Class09

Class09 - Sound Sound waves are longitudinal waves. What's...

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1/27/12 Oregon State University PH 202, Lecture 9 1 Sound Sound waves are longitudinal waves. What’s oscillating? Several attributes, actually: Position, speed, acceleration. And pressure. Like the other properties, the pressure of the air (or whatever solid or fluid the sound is traveling through) varies sinusoidally along the direction of the wave’s travel: P = A cos[(2 π / λ ) x ± 2 π ft ] And of course, as with other waves, the speed of sound, v , can be computed via the equation v = f λ . But we can also predict v from the characteristics of the material. For example, in an ideal gas, v is related to the temperature and the mass of a gas particle: v = ( γ kT/ m particle ) 1/2 In general, sound travels faster in hotter gases. Why? And, sound travels faster in liquids than in gases (and faster in solids than in liquids). Why?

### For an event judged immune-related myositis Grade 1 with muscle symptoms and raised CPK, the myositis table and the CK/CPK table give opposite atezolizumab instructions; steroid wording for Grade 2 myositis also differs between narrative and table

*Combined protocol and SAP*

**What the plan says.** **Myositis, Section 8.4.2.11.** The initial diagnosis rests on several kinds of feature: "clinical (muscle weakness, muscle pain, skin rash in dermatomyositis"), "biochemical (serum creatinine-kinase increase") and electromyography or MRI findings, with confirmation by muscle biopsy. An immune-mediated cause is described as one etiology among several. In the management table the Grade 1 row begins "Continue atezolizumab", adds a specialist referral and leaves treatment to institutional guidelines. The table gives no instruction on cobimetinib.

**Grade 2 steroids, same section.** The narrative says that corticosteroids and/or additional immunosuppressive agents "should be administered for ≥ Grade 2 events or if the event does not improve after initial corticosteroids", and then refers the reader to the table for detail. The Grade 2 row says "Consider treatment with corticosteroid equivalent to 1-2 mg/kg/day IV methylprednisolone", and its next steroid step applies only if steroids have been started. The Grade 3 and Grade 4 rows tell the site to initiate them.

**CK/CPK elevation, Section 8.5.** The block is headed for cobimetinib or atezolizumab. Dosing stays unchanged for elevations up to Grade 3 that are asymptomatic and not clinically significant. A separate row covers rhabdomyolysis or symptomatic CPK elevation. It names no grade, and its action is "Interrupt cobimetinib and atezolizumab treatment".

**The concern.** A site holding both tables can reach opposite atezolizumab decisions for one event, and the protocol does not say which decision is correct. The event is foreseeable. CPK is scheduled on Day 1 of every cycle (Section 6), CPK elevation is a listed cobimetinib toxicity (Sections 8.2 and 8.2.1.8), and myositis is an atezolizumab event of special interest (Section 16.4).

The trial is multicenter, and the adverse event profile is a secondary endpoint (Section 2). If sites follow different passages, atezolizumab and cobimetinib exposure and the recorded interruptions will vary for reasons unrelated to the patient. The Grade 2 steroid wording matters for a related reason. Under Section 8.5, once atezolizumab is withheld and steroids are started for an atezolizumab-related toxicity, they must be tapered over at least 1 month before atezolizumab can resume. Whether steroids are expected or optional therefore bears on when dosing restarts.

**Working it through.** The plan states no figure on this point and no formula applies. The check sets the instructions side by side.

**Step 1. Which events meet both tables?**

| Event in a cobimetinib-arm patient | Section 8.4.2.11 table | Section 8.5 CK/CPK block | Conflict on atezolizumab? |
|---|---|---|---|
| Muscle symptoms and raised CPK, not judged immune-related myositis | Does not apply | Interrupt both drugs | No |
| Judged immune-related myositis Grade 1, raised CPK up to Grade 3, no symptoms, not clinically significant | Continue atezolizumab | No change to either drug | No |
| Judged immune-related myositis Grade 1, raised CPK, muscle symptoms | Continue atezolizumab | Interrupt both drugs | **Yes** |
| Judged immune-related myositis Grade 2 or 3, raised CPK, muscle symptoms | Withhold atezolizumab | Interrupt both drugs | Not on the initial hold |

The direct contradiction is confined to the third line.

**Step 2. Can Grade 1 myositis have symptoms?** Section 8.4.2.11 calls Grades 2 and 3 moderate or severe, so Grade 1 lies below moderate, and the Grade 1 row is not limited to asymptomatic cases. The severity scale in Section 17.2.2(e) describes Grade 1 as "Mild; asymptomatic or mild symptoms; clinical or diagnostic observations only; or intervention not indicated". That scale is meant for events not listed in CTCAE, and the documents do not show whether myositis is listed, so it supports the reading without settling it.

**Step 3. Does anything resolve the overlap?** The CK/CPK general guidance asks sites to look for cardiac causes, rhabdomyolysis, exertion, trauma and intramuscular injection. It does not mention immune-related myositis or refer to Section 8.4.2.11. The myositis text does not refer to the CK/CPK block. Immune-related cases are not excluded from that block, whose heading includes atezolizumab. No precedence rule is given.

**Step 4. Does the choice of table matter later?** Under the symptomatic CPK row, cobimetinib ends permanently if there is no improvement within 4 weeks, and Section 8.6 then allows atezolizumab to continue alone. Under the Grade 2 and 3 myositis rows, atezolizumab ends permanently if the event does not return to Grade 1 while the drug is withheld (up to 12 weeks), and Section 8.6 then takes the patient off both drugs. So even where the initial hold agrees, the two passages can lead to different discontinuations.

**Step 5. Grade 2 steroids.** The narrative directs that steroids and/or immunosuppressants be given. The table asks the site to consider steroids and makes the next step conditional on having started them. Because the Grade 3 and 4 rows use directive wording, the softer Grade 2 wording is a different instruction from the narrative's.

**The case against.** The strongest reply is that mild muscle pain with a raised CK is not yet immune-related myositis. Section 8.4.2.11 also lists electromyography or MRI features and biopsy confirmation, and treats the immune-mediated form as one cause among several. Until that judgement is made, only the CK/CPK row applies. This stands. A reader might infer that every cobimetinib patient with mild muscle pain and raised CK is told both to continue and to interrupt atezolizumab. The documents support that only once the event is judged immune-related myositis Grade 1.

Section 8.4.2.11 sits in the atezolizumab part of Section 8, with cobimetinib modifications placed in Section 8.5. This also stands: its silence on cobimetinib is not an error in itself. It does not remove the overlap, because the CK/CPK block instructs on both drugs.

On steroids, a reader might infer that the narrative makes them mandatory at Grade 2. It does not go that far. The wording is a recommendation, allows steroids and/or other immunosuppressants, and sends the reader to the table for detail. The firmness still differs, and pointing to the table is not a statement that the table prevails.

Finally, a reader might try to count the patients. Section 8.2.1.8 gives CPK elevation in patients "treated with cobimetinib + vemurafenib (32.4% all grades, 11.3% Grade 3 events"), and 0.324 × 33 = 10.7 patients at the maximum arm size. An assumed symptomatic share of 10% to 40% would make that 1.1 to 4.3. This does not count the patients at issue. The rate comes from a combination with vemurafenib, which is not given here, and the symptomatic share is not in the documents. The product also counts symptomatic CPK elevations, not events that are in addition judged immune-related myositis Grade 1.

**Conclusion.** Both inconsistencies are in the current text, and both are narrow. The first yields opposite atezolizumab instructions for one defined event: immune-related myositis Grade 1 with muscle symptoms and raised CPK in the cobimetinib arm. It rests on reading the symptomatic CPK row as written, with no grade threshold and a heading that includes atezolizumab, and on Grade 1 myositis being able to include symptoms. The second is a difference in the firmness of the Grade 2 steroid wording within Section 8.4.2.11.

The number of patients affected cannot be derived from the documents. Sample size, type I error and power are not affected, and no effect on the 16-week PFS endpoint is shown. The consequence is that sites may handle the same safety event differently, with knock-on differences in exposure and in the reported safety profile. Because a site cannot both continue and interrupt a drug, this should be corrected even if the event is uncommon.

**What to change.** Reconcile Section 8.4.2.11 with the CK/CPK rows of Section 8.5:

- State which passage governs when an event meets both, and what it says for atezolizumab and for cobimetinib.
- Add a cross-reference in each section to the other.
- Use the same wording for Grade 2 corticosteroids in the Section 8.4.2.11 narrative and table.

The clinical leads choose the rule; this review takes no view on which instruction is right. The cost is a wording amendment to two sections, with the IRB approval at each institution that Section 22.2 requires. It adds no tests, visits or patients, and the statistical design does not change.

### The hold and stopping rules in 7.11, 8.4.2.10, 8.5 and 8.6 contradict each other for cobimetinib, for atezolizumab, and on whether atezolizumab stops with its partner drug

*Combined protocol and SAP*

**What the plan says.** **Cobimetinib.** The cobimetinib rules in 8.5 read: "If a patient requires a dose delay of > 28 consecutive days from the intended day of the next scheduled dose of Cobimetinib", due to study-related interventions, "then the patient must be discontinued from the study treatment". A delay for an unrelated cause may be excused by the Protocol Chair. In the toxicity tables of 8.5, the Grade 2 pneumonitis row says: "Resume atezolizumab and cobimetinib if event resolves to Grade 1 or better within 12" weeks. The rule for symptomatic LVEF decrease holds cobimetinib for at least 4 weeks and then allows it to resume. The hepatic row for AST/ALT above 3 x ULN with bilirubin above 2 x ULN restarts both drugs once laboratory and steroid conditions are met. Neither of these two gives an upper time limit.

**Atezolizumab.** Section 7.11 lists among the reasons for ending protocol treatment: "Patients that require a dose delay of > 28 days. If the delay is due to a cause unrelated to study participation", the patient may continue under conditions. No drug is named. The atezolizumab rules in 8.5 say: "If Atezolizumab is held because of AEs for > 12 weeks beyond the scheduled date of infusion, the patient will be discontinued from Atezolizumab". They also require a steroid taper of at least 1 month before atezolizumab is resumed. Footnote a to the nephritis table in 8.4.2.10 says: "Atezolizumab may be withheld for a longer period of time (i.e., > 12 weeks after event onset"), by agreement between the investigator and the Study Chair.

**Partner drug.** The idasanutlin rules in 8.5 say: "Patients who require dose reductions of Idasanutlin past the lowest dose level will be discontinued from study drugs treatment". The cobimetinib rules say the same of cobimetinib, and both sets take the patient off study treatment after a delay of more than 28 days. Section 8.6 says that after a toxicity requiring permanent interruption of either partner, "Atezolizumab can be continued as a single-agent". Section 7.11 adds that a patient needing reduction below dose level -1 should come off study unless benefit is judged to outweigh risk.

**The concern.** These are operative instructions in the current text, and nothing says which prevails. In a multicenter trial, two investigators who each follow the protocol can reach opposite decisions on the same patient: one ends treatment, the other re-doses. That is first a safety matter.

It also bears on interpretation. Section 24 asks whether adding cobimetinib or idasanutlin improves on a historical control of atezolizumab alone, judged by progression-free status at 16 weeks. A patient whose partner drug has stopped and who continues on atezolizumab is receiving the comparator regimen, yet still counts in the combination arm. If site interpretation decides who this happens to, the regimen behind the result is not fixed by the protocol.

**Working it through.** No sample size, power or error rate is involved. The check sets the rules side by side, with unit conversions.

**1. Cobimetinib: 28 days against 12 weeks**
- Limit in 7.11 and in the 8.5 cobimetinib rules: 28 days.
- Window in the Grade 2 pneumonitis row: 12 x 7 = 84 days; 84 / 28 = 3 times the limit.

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1/27/12 Oregon State University PH 202, Lecture 9 2 We experience sound (biologically) somewhat differently than we measure it (physically). Measure Experience Pressure variation (Pa) Sound Frequency (Hz.) Pitch Absolute Intensity (W/m 2 ) Relative Intensity (dB) Loudness
1/27/12 Oregon State University PH 202, Lecture 9 3 Sound as a Pressure Variation The wave equation for sound can be expressed as a pressure variation—in units of pressure. For example, a wave equation for a typical level of speech would be something like this:

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This note was uploaded on 03/10/2012 for the course PH 202 taught by Professor Staff during the Winter '08 term at Oregon State.

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Class09 - Sound Sound waves are longitudinal waves. What's...

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